07 May Are there different types of bankruptcies for business vs personal bankruptcies?
Each chapter or type of bankruptcy defines who is eligible to be a debtor in its definition. Some of the chapters are reserved solely for individuals, some can be used by individuals or businesses. The most common forms of bankruptcy are Chapter 7, Chapter 13, and Chapter 11. An individual or business can be a debtor in a Chapter 7 or Chapter 11; however, a business cannot be a debtor in a Chapter 13.
The next layer in deciding what chapter applies to the business is understanding the structure of the business. Corporations, LLC, and Partnerships are separate legal entities and are liable for its own debts, meaning the owners are generally not personally liable for the debts of the business. If the business is one of these type of organizations and is in a financial position where it needs a bankruptcy, that particular business will have to file either a Chapter 7 or Chapter 11.
On the other hand, if the business is a sole-proprietorship or DBA (doing business as) then the business is not a separate legal entity, which means the assets and liabilities of the business are owned by the owner — they are linked. In this case the owner would have a choice between filing a Chapter 7, Chapter 13, or Chapter 11. The decision would depend on the value of assets the individual owned, the type of debt that is owed, the amount of debt that is owed, and the goal the owner is trying to accomplish. The strategies involved in deciding which Chapter can best effectuate the goals of the business should be discussed with a qualified attorney.
This article will discuss the advantages of a bankruptcy for a business that is organized as a partnership, corporation or LLC, for a discussion on advantages of filing a personal bankruptcy read one of our other articles or visit our website.
It is important to remember that the bankruptcy code does not allow a business to receive a discharge of its debts, so the question does become why would a business file a bankruptcy.
If a business is in financial distress to where it is no longer profitable and it cannot afford its debts, filing a chapter 7 is an easy way for the owners to move on from the business without having to deal with the headache of selling its assets to settle its business debts.
The Trustee assigned to the case will take over the administration of the estate; the Trustee will sell the businesses assets and use the proceeds to satisfy the businesses debts. Basically, it is a transferring of the burden of selling the assets and paying creditors on to someone else so the owner or owners can move on to their next venture.
Often times the Trustee will sell the assets for less than what could be received if sold by the owner so that is a factor for a business owner to consider.
Because businesses do not receive any exemptions, which is the way property is protected in a bankruptcy, all of the businesses assets are available for the Trustee to sell.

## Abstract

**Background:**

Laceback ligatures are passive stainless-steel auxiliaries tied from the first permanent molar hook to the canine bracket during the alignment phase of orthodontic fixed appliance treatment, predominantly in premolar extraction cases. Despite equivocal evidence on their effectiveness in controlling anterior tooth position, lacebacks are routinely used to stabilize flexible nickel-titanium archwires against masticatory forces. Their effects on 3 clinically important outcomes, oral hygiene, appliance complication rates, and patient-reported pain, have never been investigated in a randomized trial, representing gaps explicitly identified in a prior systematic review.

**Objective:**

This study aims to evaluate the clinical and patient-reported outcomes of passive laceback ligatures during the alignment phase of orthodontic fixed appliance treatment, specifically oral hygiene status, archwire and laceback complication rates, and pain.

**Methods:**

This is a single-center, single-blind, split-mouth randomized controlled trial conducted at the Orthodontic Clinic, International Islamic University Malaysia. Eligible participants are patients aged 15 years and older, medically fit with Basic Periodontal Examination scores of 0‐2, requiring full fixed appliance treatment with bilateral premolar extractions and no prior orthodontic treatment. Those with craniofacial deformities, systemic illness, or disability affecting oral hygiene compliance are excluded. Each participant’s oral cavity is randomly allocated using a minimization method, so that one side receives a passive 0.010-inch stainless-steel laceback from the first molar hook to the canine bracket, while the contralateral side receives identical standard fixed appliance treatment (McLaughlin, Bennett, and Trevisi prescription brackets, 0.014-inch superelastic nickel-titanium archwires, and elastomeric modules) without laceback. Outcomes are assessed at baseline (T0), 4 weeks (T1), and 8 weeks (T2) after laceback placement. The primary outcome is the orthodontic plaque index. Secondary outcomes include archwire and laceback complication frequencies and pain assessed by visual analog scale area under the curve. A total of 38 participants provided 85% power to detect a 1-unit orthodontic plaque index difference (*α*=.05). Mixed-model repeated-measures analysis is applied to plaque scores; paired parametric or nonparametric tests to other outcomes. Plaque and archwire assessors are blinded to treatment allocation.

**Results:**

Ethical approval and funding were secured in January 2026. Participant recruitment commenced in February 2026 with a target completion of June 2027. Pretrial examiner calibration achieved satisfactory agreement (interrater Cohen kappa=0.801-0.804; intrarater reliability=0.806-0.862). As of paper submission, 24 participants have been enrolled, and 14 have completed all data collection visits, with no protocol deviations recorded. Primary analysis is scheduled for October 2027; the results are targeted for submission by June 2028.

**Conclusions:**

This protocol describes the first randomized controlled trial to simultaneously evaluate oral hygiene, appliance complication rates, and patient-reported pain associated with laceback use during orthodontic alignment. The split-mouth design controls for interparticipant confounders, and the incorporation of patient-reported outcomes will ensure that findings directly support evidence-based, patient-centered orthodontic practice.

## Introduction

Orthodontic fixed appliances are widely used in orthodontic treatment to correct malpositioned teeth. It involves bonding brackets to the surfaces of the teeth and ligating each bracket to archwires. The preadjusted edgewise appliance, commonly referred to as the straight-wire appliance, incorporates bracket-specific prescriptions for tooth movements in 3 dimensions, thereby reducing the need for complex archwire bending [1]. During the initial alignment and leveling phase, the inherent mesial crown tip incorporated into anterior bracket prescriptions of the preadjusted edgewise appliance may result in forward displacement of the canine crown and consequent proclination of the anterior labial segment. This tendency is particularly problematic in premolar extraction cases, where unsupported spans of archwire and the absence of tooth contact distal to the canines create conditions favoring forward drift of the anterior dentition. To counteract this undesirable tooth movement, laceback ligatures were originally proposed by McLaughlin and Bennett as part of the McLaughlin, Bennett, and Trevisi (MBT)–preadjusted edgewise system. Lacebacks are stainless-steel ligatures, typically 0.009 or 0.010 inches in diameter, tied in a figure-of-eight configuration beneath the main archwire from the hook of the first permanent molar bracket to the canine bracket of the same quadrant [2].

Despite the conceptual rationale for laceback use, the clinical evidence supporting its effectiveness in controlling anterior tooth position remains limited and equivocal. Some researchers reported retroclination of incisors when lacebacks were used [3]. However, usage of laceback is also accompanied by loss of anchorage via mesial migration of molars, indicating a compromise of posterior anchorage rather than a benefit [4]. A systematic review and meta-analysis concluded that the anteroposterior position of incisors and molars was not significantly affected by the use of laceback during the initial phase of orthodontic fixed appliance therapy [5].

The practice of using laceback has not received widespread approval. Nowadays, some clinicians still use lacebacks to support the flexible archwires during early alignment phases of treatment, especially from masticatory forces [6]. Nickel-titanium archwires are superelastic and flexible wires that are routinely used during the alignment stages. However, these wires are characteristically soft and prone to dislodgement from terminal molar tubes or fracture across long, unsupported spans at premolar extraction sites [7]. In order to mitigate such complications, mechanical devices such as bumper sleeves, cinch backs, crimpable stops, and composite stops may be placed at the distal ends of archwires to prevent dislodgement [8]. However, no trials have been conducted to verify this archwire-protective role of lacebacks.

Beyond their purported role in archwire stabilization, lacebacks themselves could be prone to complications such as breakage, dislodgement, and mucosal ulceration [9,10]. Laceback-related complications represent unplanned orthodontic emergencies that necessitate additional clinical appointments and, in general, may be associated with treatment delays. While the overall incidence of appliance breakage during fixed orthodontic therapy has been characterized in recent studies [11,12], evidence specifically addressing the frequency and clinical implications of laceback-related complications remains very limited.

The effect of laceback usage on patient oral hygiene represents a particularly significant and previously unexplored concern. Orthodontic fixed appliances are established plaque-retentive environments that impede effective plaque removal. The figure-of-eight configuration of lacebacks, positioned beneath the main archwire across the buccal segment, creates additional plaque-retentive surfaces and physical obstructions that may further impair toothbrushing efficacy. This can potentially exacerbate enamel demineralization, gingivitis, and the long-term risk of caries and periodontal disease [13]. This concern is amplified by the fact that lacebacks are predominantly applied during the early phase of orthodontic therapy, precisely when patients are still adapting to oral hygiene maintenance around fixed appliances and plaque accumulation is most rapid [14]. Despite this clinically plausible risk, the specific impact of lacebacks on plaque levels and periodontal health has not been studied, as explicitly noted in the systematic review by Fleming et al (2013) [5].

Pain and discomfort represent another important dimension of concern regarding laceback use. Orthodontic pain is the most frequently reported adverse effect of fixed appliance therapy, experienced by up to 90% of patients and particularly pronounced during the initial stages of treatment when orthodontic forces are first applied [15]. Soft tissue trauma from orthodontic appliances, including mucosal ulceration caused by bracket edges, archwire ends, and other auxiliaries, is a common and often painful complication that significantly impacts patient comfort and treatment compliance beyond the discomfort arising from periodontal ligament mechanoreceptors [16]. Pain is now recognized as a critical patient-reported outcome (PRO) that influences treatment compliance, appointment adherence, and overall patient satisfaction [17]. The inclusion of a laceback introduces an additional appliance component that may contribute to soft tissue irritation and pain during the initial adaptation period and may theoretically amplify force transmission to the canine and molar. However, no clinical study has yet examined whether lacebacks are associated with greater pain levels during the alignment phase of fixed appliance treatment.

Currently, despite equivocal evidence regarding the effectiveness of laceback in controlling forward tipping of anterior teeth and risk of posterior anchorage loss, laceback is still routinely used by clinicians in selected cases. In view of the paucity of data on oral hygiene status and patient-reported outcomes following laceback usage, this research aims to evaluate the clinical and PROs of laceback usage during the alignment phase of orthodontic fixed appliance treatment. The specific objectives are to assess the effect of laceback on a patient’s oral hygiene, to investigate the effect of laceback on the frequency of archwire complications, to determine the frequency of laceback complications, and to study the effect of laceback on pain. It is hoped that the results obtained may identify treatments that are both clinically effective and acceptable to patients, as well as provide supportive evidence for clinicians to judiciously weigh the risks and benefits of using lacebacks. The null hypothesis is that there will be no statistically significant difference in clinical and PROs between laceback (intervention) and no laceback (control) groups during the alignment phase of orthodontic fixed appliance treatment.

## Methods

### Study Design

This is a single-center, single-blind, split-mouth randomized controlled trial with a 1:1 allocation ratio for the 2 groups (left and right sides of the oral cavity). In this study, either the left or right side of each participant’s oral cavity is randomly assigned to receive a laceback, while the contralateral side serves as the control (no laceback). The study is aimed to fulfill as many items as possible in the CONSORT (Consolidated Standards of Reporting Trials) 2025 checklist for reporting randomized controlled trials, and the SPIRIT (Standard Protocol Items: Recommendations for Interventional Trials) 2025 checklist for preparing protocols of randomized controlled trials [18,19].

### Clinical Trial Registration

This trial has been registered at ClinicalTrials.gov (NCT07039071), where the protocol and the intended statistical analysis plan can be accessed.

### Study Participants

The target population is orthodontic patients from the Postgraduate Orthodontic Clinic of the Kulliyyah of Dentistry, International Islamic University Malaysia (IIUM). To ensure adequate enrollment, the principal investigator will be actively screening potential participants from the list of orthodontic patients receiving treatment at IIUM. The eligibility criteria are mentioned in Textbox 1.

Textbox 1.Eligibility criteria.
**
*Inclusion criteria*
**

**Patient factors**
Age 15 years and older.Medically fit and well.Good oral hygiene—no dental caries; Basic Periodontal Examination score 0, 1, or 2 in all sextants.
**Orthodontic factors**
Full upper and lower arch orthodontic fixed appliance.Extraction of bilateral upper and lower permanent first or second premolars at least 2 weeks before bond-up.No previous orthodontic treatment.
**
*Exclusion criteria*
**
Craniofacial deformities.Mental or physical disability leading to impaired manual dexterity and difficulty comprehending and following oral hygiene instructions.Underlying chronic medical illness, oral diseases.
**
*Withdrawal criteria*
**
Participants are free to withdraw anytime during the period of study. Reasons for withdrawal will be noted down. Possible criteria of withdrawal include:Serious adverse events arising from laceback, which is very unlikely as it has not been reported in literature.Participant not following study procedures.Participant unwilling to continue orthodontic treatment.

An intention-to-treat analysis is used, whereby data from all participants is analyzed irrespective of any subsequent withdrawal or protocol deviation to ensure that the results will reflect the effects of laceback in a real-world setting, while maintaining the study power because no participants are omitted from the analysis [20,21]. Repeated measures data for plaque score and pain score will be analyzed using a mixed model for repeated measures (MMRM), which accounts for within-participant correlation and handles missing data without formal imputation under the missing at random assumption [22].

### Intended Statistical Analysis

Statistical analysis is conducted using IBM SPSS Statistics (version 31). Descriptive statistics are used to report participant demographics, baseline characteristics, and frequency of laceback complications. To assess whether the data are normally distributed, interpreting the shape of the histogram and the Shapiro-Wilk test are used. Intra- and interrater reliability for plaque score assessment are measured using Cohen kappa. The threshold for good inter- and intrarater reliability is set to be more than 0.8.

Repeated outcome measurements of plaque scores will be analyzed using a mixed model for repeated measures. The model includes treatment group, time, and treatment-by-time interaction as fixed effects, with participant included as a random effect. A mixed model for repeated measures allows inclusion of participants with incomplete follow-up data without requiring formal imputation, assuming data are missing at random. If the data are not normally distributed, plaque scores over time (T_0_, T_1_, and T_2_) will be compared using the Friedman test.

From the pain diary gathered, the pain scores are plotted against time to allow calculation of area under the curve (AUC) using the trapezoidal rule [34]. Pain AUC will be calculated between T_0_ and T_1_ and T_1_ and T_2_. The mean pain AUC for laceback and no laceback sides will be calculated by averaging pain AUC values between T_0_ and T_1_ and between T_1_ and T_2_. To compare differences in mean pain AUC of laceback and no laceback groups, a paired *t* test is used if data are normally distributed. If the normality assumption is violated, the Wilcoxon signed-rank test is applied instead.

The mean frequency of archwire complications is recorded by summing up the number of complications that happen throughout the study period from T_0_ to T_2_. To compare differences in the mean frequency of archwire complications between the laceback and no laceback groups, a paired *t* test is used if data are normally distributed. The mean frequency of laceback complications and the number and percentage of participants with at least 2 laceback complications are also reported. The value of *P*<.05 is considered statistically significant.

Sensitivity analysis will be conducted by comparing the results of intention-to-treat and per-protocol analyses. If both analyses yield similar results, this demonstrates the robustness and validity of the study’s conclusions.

At the end of the bankruptcy, creditors could attempt to collect from the owner if they were personally liable on the debt. In a corporation or LLC, an owner would be personally liable if he or she co-signed on a loan or personally guaranteed a debt. The only other way an owner of a corporation or LLC would be personally liable is if it were determined they pierced the corporate veil, which means the owner took some illegal action that destroyed the distinction of the business being a separate entity (think fraudulent activity).
If the company is a partnership, and after the Trustee sold all of the business’s assets and there was not enough to satisfy the debts, the Trustee can go after the owner’s personal assets to satisfy the debt. Moreover, the Trustee can sue any general partners to pay any remaining creditors.
If an owner is exposed to any type of personally liability associated with the business, the owner often times will have to file a personal bankruptcy along with the business in order to discharge the debt.
Chapter 7 marks the end of the corporation or LLC; therefore, the practical effect of the liquidation is,after the Trustee sells and pays the creditors what is available, the business no longer owes any remaining debts.
Most of us are familiar with businesses filing a Chapter 11 reorganization. This is when a business in financial distress uses bankruptcy to reorganize its debts in order to restore itself to a profitable state so the business can survive.
Similar to a chapter 7, the business will not receive a discharge of its debts. In some cases, however, some business debts can be forgiven through a tactic called a cramdown. The debtor in a chapter 11 will offer a plan to a creditor’s committee, as a part of the plan the debtor can eliminate some debts in order to pay others. The plan may be approved by the Judge is the debtor, through negotiation, can get the creditor’s to agree. Chapter 11 allows flexibility in its restructuring in order to find a solution that benefits both the debtor and the creditors.
Different from a chapter 7, Chapter 11 does not mark the end of the business, it is meant to be a tool that ensures the business’ survival.
If you are a business owner and are contemplating filing a bankruptcy, you should consult a bankruptcy attorney in order to get the best advice surrounding your business’ situation.